I Have Cystic Fibrosis, and CF Has Me

I Have Cystic Fibrosis, and CF Has Me

I hear others say “I have CF. CF doesn’t have me.” This may be an accurate statement for some, the small percentage of patients who are not limited by this disease. Those who climb mountain peaks, work 60 hours a week, and raise three children. They could say this statement is true. They conquer everything, despite CF.

I am not one of these patients. I am optimistic, though. I’m optimistic that one day I will sprint faster than you (with transplanted lungs). I’m optimistic that I will leave this world having made some kind of impact on those around me, and maybe others that I am unaware of. But with this DNA in the cells of my lungs, I can’t do it all.

I’ve had significant events and minute moments in my life that have been affected by CF, although it’s not always apparent to the world around me. However, I don’t claim that CF has altered my life for the worst. Instead, I show the reality.

CF had me most recently when I was planning to go to the Cystic Fibrosis Research Inc.’s Family Education Conference. Being a director for the U.S. Adult Cystic Fibrosis Association, I wanted to connect with fellow CF directors and hear about the amazing new research the CF community is eager to benefit from. Unfortunately, due to CF infection guidelines and the bacteria I harbor in my lungs, I posed a risk to other CF patients, so I was restricted from attending.

Recently, as my form of exercise, I have been playing tennis. CF has me when it grasps my airways after just a few serves. I feel my lungs expanding but not getting enough air, exhausted from a previous sprint of just a few feet. I watch as the ball spins toward the far corner of the court. In my mind, my legs are in the air moving toward it, but in reality, they have just elevated the sole of my foot for the first step. The muscles are depleted of oxygen, waiting for the next burst for them to spring into action, but it never comes. Instead, they continue straining with what little reserve they have, for one-quarter of their potential. The quarter that comes from the lungs that function at one-quarter of what they should.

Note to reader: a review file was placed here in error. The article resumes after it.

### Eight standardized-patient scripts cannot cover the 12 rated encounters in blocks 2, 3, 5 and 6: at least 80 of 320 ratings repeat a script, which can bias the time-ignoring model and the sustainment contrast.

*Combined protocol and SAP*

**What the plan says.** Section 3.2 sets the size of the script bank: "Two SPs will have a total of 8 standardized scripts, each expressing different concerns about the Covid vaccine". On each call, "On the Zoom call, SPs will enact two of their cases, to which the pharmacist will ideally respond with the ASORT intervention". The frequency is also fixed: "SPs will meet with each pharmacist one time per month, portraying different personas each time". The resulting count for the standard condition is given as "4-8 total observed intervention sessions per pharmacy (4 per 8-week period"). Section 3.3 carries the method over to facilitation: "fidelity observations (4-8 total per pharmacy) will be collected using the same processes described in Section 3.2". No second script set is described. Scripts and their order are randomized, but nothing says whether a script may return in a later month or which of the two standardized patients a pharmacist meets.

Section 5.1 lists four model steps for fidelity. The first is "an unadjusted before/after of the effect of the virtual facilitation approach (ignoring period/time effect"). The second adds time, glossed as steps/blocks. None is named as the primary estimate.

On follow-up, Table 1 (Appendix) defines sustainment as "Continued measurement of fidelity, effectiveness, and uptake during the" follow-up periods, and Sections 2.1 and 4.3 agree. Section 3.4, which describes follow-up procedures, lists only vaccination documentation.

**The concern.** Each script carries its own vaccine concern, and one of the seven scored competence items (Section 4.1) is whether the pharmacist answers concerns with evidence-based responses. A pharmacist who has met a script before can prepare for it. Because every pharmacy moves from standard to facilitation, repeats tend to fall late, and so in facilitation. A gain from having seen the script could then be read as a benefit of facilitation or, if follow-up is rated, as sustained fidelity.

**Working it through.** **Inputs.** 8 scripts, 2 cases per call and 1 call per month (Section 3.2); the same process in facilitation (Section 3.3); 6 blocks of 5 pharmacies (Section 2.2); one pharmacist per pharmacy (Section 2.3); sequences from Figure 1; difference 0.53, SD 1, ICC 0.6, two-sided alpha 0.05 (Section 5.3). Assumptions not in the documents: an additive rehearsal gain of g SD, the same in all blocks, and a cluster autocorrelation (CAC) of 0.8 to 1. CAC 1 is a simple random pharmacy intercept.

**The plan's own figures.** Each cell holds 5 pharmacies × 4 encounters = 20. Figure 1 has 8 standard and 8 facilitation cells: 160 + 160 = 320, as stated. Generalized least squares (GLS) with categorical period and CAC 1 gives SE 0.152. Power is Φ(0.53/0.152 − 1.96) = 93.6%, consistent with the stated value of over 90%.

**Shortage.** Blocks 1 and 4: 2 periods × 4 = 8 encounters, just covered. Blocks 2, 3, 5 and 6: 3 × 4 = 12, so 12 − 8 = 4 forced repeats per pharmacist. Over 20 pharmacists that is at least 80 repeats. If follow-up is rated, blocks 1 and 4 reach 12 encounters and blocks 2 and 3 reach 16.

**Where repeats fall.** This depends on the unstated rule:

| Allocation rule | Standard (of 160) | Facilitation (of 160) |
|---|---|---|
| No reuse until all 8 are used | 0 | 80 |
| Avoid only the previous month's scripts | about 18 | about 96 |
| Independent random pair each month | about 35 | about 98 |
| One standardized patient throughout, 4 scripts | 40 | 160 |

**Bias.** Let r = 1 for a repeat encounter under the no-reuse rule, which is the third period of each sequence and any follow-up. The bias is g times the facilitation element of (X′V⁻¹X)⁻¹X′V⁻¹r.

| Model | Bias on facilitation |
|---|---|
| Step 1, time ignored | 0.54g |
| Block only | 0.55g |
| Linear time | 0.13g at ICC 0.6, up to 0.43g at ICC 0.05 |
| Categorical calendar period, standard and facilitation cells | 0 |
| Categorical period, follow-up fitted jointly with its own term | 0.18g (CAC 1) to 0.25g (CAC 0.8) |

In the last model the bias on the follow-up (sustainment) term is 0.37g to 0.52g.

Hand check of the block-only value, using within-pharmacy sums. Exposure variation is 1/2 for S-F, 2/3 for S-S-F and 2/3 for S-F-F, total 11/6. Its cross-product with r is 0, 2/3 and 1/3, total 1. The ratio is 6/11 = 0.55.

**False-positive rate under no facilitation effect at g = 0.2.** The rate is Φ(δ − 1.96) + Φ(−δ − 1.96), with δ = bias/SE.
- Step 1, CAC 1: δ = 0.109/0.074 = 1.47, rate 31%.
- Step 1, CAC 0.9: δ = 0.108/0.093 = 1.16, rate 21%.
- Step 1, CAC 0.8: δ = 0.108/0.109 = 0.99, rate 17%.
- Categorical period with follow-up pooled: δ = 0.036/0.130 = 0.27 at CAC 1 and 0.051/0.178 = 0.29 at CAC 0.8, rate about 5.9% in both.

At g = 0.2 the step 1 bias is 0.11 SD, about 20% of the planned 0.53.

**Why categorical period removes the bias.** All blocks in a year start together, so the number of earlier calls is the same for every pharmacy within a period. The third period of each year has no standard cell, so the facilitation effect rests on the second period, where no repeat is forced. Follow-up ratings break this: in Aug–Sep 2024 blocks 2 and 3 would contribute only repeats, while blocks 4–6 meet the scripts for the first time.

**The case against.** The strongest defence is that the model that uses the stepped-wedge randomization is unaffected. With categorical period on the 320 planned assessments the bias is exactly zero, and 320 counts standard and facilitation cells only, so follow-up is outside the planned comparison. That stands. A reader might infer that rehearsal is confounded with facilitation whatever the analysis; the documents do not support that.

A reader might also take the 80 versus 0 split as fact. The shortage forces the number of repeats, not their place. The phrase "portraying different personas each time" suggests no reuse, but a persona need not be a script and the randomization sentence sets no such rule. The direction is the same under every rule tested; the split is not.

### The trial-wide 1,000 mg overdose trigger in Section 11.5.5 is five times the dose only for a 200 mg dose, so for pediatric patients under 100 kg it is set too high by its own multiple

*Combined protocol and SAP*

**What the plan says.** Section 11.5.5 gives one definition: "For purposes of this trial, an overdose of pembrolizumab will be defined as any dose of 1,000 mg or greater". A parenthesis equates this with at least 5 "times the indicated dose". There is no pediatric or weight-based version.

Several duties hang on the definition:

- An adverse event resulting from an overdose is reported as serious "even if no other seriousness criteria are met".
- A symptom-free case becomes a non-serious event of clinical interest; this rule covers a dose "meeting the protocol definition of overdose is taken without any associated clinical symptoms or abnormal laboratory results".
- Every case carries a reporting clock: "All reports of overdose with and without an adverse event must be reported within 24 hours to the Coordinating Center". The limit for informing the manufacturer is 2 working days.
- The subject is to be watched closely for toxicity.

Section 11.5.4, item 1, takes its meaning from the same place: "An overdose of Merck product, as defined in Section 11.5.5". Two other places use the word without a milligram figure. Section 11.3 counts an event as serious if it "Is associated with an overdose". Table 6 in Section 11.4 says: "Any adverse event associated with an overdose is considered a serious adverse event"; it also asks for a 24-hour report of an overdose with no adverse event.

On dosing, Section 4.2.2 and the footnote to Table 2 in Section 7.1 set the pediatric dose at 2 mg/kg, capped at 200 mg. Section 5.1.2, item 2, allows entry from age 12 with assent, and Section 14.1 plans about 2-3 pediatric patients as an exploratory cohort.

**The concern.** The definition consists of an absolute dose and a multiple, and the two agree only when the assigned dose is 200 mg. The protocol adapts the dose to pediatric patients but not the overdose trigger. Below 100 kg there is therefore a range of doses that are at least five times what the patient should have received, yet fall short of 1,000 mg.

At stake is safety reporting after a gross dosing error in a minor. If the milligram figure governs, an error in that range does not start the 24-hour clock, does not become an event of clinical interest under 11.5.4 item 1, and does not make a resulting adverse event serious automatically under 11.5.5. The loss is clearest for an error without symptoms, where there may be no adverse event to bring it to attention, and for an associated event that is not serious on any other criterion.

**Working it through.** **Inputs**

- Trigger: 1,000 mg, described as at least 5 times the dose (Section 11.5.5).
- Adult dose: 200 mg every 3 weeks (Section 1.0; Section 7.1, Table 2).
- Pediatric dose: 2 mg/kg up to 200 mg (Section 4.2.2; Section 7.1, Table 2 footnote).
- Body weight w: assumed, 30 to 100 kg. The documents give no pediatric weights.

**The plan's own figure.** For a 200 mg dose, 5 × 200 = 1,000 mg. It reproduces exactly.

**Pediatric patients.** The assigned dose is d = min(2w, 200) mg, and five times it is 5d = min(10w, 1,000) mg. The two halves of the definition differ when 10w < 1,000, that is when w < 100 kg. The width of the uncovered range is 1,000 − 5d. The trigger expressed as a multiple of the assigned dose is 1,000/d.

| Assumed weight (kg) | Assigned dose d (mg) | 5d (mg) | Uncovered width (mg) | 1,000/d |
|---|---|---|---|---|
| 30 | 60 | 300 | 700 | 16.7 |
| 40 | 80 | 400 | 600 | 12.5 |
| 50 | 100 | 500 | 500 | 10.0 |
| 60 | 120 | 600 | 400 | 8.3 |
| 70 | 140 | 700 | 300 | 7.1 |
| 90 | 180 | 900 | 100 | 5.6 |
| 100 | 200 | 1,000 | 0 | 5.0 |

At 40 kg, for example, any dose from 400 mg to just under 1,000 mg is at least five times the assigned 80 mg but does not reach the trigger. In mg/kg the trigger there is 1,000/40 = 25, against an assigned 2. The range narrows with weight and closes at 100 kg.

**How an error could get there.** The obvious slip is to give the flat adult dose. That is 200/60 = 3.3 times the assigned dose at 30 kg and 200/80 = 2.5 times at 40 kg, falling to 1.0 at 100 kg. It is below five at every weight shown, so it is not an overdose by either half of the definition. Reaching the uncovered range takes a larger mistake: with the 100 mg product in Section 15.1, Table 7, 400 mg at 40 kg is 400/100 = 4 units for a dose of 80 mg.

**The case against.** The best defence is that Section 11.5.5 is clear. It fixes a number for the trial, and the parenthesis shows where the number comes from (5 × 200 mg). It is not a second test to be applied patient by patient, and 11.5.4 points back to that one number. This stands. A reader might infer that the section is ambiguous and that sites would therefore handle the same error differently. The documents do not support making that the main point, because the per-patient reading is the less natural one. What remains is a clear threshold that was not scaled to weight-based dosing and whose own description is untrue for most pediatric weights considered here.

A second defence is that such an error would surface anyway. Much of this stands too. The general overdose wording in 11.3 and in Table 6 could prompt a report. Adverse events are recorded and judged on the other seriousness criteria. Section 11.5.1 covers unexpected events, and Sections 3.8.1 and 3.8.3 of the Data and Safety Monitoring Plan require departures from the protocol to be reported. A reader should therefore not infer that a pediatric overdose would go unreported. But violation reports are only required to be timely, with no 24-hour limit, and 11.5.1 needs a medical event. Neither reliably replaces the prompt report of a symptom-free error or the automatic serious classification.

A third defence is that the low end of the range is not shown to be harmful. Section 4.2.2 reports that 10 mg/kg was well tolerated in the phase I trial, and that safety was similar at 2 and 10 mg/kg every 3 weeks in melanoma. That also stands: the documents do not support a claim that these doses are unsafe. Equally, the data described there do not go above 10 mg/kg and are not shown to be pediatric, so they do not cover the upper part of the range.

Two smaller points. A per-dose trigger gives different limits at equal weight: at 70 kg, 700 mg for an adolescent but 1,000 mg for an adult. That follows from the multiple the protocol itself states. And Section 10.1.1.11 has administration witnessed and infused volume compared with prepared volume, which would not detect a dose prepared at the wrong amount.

CF dictated the direction my life would take when upon graduation I was offered my dream job, but I didn’t take that career path. Spending four hours a day on breathing treatments, attending frequent doctor’s appointments, having occasional hospital stays and health insurance factors, as well as maintaining a social life and community involvement weren’t conducive to a full-time working schedule. Choosing not to advance in my career as my peers did made me feel left behind. Instead, keeping my health as the focus, I chose part-time employment.